In my case, too, it sparked a desire to read about and see as many films as I could from the shop's pretty decent (if very mainstream) selection, although until I read your post it never occurred to me that I was, in some way, occupying a position not dissimilar to that of a critic, filtering products for the customers.

Great post: it brought 1991-1993 back in a flash!

Damian said...

Thanks, Gareth. I'm glad it brought back some memories for you. Hopefully they were pleasant ones. Incidentally, I enjoyed your contribution to the blog-a-thon as well. :)

Burbanked said...

One of my first jobs was delivering pizza, which I guess makes me an expert in the ages-old "sausage vs. pepperoni" debate.

Excellent post and a delightful perspective on the concept of the "everyman critic" who truly is on the front lines of what the video store population choose to make popular - or don't. It'd make for an interesting marketing study if anyone was ever inclined to do so.

Damian said...

I agree, Burbanked. It would make an interesting study. Thanks for the kind words.

andyhorbal said...

Damian, thanks for particpating in the 'thon and thanks for your wonderful post! I'm thrilled that someone choose to examine the idea of "Everybody's a critic," while in the process addressing the popular sentiment that to be a critic you must actually be a critic. To clarify: I think many people do treat their local video store proprietor and the clerks there as critics, without giving them due credit for their knowledge and helpfulness!

Cheers to this tribute to video store clerk, the great unsung hero of the movies!

Damian said...

Thanks, Andy. I enjoyed being able to contrubute something to your Blog-a-Thon and I really enjoyed reading the other entries. Thank you once again for having one. :)

Incidentally, I've decided to seek out the other book on cinema that you mentioned: Film Art by David Bordwell and Kristin Thompson.

Tucker said...

Great post Damian.

As you know, I worked for some time at a video store and had much the same experiences as you. In fact, it was quite good for me because I was studying film in grad school and the video store kept my feet on the ground a bit. It is easy to become a film snob - there are so many great and obscure films that one doesn't have to go far to become someone who likes films that the ordinary Joe hasn't even heard of - and then taking it to the level of self-importance. And being in grad school "schooled" me many of the theoretical concepts of film aesthetics, etc. Working at the video store helped me to see ordinary films - and even great films - through the eyes of the so-called "unschooled." This helped me to see myself as really being just like anyone else. I like certain films, even "art" films for often the same reason as others like the films they like.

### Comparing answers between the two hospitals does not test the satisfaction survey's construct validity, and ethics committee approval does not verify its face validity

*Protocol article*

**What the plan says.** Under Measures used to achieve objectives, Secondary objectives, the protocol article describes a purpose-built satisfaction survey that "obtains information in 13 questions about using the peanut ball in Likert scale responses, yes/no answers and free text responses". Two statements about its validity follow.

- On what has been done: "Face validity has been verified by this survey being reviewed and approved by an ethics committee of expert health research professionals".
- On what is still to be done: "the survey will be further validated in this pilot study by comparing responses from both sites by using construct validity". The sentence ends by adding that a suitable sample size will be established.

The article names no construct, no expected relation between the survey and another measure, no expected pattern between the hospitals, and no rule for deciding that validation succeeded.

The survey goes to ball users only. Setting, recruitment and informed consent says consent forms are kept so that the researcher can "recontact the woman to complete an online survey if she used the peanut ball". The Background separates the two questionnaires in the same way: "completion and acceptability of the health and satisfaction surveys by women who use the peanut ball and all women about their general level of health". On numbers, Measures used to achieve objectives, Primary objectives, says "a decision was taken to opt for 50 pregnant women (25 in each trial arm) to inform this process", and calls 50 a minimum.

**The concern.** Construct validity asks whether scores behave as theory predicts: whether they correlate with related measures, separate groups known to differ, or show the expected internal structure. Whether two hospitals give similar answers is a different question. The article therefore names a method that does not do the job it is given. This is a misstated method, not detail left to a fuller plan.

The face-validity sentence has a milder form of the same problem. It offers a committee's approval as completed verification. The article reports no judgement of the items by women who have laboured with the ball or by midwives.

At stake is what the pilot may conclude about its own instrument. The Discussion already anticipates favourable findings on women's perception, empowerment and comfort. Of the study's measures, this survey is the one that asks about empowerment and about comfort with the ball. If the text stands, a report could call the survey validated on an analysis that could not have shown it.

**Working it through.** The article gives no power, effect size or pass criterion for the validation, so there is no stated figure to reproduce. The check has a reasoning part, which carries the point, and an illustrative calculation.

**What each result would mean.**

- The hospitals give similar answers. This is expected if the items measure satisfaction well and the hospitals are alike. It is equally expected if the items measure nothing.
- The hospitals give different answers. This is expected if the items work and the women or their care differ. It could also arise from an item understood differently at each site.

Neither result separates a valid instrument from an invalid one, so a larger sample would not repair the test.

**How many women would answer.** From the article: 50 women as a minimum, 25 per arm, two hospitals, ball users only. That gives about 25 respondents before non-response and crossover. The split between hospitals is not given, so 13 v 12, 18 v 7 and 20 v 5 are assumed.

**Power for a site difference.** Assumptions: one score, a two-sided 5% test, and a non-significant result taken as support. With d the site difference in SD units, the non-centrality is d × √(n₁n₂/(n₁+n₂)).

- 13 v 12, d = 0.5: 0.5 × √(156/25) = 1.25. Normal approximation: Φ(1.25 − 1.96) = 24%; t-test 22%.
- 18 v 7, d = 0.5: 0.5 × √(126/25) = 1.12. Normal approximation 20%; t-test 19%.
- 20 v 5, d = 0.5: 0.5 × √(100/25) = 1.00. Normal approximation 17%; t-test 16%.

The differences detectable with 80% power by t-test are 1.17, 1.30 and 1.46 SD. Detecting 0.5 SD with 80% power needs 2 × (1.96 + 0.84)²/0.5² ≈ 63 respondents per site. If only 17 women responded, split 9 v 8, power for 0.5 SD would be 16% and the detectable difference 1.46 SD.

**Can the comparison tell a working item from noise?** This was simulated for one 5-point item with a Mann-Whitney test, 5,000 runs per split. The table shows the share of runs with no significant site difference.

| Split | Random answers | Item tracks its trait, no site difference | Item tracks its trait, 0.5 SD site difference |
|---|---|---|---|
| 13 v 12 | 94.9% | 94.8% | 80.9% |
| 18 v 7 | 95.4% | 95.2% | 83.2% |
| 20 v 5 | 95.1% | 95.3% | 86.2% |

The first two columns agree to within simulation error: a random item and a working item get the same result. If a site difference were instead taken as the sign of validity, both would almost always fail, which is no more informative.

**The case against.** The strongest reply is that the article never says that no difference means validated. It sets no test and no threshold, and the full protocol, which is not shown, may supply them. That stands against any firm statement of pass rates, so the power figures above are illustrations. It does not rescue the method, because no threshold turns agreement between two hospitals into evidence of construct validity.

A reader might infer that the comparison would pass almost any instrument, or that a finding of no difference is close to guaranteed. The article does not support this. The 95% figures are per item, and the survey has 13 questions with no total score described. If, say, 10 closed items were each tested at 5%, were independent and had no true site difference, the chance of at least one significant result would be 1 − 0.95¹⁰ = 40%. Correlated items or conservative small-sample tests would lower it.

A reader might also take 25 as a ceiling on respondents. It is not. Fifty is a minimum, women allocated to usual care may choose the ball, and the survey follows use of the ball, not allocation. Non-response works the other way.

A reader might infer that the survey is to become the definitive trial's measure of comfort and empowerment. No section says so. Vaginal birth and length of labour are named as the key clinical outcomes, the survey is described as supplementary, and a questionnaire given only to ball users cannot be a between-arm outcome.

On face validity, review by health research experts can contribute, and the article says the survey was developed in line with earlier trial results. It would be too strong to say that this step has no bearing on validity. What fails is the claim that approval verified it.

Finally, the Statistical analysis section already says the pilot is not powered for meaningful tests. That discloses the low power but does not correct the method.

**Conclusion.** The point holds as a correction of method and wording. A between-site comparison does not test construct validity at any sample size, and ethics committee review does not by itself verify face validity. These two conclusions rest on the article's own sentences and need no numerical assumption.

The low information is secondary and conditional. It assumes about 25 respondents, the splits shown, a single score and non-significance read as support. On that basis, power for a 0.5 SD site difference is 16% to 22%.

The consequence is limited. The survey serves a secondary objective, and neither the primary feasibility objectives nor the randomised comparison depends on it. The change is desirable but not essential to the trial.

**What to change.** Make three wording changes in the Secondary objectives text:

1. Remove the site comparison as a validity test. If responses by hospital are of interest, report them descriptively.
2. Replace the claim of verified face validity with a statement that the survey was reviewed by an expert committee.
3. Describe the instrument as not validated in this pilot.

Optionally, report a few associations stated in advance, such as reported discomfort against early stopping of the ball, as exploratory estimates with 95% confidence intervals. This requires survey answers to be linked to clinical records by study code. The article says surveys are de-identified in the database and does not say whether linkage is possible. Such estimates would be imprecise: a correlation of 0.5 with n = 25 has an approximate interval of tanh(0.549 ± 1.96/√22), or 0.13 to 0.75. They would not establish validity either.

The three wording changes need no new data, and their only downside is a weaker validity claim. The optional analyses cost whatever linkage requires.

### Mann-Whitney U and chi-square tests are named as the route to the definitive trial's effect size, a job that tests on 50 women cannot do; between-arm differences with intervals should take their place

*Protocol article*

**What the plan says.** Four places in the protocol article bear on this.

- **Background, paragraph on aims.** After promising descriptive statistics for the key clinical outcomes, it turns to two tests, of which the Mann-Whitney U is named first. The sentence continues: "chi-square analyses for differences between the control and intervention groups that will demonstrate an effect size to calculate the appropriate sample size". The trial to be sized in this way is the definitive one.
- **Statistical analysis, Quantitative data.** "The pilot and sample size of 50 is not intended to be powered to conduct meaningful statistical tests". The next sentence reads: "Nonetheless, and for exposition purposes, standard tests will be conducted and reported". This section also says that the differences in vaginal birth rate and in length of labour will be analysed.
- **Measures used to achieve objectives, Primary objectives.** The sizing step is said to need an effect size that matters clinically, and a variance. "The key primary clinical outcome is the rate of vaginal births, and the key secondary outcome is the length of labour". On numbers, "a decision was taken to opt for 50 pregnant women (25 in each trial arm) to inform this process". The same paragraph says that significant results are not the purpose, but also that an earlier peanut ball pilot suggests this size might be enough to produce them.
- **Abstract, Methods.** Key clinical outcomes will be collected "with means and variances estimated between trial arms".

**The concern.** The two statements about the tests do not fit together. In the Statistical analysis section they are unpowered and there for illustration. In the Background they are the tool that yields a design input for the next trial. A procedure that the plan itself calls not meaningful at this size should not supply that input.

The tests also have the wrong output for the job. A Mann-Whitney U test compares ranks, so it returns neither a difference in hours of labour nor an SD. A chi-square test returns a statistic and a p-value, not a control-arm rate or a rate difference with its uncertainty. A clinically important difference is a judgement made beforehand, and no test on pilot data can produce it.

And, of course, I agree with you that everyone is, in some way, a film critic. Just saying that you like or don't like a film, and especially being able to say something about why you like or don't like the film, is the foundation of film criticism.

Film Art is a great book too!

Damian said...

Somehow, Tuck, I knew that you would be familiar with this book that Andy had mentioned. I also knew that you had worked in a video store at one time, because I remember we used to joke about ideas we each had for a movie being set in a video store. I'm still working on that BTW.

Incidentally, I did get around to reading that book Directed by Steven Spielberg: Poetics of the Contemporary Hollywood Blockbuster by William Buckland and I thought it was quite good. He does some nice analysis of Spielberg's work. Since his goal was to place Spielberg's blockbuster movies on the same level as his more "serious" films, he didn't go into Schindler's List, Saving Private Ryan or Munich nearly as much as much as I wanted, but I understand that because it just wasn't part of intent. Still, I would've at least liked to have seen him devote more to E.T. (one of Spielberg's most popular and most personal projects). He kinds of glosses over it rather quickly in a chapter which he also uses to discuss Poltergeist (which was done around the same time). Nonetheless, I can recommend the book.

雪花 said...

福~
「朵
語‧,最一件事,就。好,你西...............................................................................................................................-...相互
,以讓>它使...................

Adi said...

Oes Tsetnoc one of the ways in which we can learn seo besides Mengembalikan Jati Diri Bangsa. By participating in the Oes Tsetnoc or Mengembalikan Jati Diri Bangsa we can improve our seo skills. To find more information about Oest Tsetnoc please visit my Oes Tsetnoc pages. And to find more information about Mengembalikan Jati Diri Bangsa please visit my Mengembalikan Jati Diri Bangsa pages. Thank you So much.
Oes Tsetnoc | Semangat Mengembalikan Jati Diri Bangsa

dfadf said...

Microsoft Office
Office 2010
Microsoft Office 2010
Office 2010 key
Office 2010 download
Office 2010 Professional
Microsoft outlook
Outlook 2010
Windows 7
Microsoft outlook 2010

dfadf said...

Microsoft Office
Office 2010
Microsoft Office 2010
Office 2010 key
Office 2010 download
Office 2010 Professional
Microsoft outlook
Outlook 2010
Windows 7
Microsoft outlook 2010